The other day she noted in her blog that “(The) House has some fun (ha ha ha) electrical issues. Outlets and fixtures that don't work for no reason...and yeah, that's going to be fun to fix.” This led me to think back a few years (24, actually) to the last time I lived in Germany, and the adventure we had with electrical issues …

I had been assigned to a unit in the beautiful city of Wiesbaden, and although there was plenty of government-owned housing for Americans stationed there, we didn’t want to live in an American ghetto, and so we sought a house to rent on the economy. Through one of my co-workers, we found and rented the larger part* of a beautiful house in the suburb of Kohlheck, overlooking the city in the foothills of the Taunus Mountains … it had a private yard separated from the street by a hedge, half of a two-car garage, and - most importantly – was within walking distance of a bus stop and a bakery.

We moved in and soon noticed that the house seemed to have an inordinately large number of electrical switches … where you might expect to see a switch or two, there might be a panel of four or five or more. Well, we thought, the living room had a cathedral ceiling and a lot of accent lights, so perhaps you really need a lot of switches.

Little did we know …

Here’s what we quickly learned:

1. There were switches that would turn various individual lights or groups of lights on, but not off again;

2. There were other switches that would turn off lights that had already been turned on somewhere else, but would not turn anything on;

3. There were switches that would turn power on (but not off) to various combinations of outlets, and other switches that would turn off the power to those outlets (but not turn it on);

4. There were switches that turned on power to various appliances (like the washing machine and dryer), and other switches that would turn them off again; and,

5. There were switches that didn’t seem to do anything**.

We were going crazy trying to figure it all out, so I called the landlady. “Oh,” she chuckled. “My husband*** was an electrical engineer, and when we built the house, he did all the wiring himself, according to his own system.”

“Ohhhhkaaaayyy,” I answered. “Do you have any notes that will tell us what all the switches do?”

She chuckled again. “No, I’m afraid not. I had to learn by experimenting, and so will you!”

Wonderful, I thought.

My next purchase was a label maker and a dozen rolls of tape in various colors. Agnes and I then spent an entire day and evening going all over the house flipping switches and working out what they did, then labeling each one. We did the same thing with each outlet that was controlled by combinations of switches, so we'd know where the switch was located to turn it on and off.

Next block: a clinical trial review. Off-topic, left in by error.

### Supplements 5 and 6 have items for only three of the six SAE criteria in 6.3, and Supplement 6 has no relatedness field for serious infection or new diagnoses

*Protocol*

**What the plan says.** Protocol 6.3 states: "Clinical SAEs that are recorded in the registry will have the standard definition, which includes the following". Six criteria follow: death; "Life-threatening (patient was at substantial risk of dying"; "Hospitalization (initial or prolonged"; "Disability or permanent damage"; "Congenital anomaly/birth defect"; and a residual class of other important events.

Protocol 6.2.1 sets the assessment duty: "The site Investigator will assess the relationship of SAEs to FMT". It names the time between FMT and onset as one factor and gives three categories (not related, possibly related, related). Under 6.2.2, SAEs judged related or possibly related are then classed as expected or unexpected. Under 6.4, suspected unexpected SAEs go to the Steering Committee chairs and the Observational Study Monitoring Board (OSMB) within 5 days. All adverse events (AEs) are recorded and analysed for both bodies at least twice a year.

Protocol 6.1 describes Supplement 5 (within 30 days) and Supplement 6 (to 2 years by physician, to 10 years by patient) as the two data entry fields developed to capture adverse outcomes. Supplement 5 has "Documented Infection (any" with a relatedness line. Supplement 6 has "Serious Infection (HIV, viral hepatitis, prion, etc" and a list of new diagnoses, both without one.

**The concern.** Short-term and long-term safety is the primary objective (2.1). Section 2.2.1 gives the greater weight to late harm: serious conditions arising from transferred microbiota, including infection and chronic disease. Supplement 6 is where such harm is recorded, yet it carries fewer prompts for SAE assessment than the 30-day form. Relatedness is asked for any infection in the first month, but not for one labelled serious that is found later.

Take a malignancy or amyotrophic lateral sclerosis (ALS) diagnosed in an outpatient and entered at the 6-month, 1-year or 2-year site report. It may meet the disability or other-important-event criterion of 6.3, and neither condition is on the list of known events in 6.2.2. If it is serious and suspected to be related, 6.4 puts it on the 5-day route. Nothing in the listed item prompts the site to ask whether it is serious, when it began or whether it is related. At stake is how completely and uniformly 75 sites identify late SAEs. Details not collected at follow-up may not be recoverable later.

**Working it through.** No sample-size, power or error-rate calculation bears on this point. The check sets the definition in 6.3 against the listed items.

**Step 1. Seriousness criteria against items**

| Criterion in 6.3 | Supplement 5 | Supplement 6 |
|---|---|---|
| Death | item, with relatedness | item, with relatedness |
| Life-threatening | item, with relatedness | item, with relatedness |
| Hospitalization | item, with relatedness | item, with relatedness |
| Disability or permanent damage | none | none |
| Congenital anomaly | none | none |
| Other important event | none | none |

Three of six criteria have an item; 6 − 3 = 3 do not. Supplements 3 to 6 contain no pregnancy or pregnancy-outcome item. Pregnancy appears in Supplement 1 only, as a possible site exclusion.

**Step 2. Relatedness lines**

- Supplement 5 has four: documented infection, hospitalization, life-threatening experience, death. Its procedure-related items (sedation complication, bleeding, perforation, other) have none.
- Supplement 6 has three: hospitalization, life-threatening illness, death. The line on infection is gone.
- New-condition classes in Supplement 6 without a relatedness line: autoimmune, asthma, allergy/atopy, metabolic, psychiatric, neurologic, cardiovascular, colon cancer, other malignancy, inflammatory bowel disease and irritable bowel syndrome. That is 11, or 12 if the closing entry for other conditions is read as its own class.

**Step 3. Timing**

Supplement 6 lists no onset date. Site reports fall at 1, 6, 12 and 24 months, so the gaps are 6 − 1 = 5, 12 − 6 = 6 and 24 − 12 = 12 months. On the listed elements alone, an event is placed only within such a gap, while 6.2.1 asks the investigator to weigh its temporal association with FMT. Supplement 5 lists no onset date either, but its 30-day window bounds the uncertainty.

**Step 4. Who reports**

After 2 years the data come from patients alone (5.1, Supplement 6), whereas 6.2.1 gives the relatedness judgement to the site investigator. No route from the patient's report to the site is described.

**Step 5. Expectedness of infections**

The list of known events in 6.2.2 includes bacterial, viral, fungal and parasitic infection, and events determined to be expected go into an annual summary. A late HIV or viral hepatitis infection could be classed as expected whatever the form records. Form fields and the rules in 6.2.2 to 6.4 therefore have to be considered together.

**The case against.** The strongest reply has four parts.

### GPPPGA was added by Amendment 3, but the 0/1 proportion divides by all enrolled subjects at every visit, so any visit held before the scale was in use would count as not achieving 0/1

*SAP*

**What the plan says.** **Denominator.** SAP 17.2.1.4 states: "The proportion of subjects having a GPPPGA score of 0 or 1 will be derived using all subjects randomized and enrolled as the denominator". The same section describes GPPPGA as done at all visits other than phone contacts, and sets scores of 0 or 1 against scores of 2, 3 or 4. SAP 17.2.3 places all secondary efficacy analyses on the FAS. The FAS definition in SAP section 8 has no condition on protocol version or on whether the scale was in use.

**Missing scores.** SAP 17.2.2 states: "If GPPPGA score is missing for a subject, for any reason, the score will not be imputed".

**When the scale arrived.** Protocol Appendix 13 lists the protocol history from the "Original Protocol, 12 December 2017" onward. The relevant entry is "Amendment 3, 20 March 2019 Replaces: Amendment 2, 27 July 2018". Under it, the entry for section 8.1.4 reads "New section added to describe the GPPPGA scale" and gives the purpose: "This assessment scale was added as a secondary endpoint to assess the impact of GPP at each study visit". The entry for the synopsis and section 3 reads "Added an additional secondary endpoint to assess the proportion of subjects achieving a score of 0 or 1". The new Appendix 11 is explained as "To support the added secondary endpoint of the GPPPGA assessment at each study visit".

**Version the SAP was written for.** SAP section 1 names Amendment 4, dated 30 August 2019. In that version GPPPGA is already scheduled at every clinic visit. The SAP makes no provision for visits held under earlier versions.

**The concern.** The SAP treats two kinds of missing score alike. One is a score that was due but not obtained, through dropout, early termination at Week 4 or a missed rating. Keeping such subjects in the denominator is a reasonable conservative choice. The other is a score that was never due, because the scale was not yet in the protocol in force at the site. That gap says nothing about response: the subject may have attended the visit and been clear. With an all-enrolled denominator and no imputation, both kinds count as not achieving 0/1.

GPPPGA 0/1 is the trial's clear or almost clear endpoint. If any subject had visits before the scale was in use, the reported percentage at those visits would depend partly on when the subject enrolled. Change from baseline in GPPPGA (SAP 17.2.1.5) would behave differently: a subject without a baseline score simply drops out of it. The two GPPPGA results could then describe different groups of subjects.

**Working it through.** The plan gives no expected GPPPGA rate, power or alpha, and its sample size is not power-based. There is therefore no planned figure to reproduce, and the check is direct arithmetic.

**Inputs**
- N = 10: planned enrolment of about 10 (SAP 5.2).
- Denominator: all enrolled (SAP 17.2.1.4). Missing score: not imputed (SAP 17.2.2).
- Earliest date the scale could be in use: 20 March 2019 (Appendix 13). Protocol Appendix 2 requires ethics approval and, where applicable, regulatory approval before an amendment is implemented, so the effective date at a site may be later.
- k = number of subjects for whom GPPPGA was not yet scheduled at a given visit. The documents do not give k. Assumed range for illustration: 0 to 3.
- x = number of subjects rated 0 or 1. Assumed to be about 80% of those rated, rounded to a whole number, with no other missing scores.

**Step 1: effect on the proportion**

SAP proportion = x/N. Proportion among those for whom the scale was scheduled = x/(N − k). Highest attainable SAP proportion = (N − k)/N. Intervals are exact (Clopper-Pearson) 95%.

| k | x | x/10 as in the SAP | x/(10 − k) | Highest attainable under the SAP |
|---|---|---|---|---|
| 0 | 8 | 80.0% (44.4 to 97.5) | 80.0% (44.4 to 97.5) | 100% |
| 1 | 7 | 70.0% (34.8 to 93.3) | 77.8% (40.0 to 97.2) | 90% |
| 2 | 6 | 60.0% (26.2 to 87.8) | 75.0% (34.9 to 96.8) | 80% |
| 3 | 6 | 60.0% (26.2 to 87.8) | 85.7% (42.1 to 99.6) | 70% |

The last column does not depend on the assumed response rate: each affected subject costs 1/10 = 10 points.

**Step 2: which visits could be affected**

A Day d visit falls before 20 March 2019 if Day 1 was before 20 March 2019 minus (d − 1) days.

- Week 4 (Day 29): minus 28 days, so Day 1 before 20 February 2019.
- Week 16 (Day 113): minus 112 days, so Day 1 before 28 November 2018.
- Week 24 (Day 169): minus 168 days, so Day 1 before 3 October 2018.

Eventually, we figured it all out. All the switches and outlets were labeled, and we gradually learned to live with the weird wiring …

… until the night my daughter told me that water was pouring out of the light switch panel in her upstairs bedroom.

But that’s another story.

Have a good day. Good luck with your own electrical issues, which can be shocking.

More thoughts tomorrow.


* Most houses in Germany are designed either as duplexes, or as a single house with a smaller, rentable apartment with its own entrance.

** I was reminded of this joke by Steven Wright: "I recently moved into a new apartment, and there was this switch on the wall that didn't do anything, so anytime I had nothing to do, I'd just flick that switch up and down, up and down, up and down. Then one day I got a letter from a woman in just said, 'Cut it out.'" I think it was probably our landlady.

*** Deceased.

Monday, July 27, 2015

Bad Sex in Fiction

If you do much reading beyond the, say, fifth-grade level, you have almost certainly made the acquaintance of that dreaded element of fiction, the sex scene. Ever since human beings first learned to write down their language, whether it was on cave walls, clay tablets, papyrus, parchment, paper, or digital tablets, one standard thing they've tried to record is vivid descriptions of the act of lovemaking. Whether in poetry or prose, in whatever language, sex is a major element of our literature, both high and low.

How many ways can you describe the sexual act? A lot, actually. And not all of them are equally ... uh ... literary. In fact, some of them are so bad that there is actually an annual award presented by Britain's Literary Review for "Bad Sex in Fiction." According to the Literary Review's website,

The purpose of the prize is to draw attention to poorly written, perfunctory or redundant passages of sexual description in modern fiction, and to discourage them. The prize is not intended to cover pornographic or expressly erotic literature.

It's similar to the annual Bulwer-Lytton Fiction Contest, except that the Bulwer-Lytton contest is not limited simply to depictions of sex, but of generally overblown and awful writing, and its entries are limited to a single original sentence of any length. Depictions of sex in fiction, as you may know, can go on interminably and be of sufficient ghastliness to make one swear off sex.

The 2014 Bad Sex in Fiction Award went to novelist Ben Okri for a scene in his novel The Age of Magic, for a love scene involving a filmmaker named Lao and his girlfriend, named Mistletoe. I will not share with you the winning scene (because there are children who read this blog), but you can read it for yourself here. His editor was quoted as saying: “Winning the award is fun but a bit undignified, just like sex, assuming you do it properly.”

The shortlist for last year's award featured many other authors, including one of my favorites, Wilbur Smith. Smith writes action-packed adventure stories that brim with historical detail and crackle with vivid writing, and I can't think of a single one of his stories that hasn't included at least one cringe-worthy depiction of sex*. You can check it out for yourself by reading what I think are two of his most exciting novels: The Seventh Scroll and River God. Needless to say, you won't want to read them aloud to your children, unless you are home-schooling them in advanced sex and violence.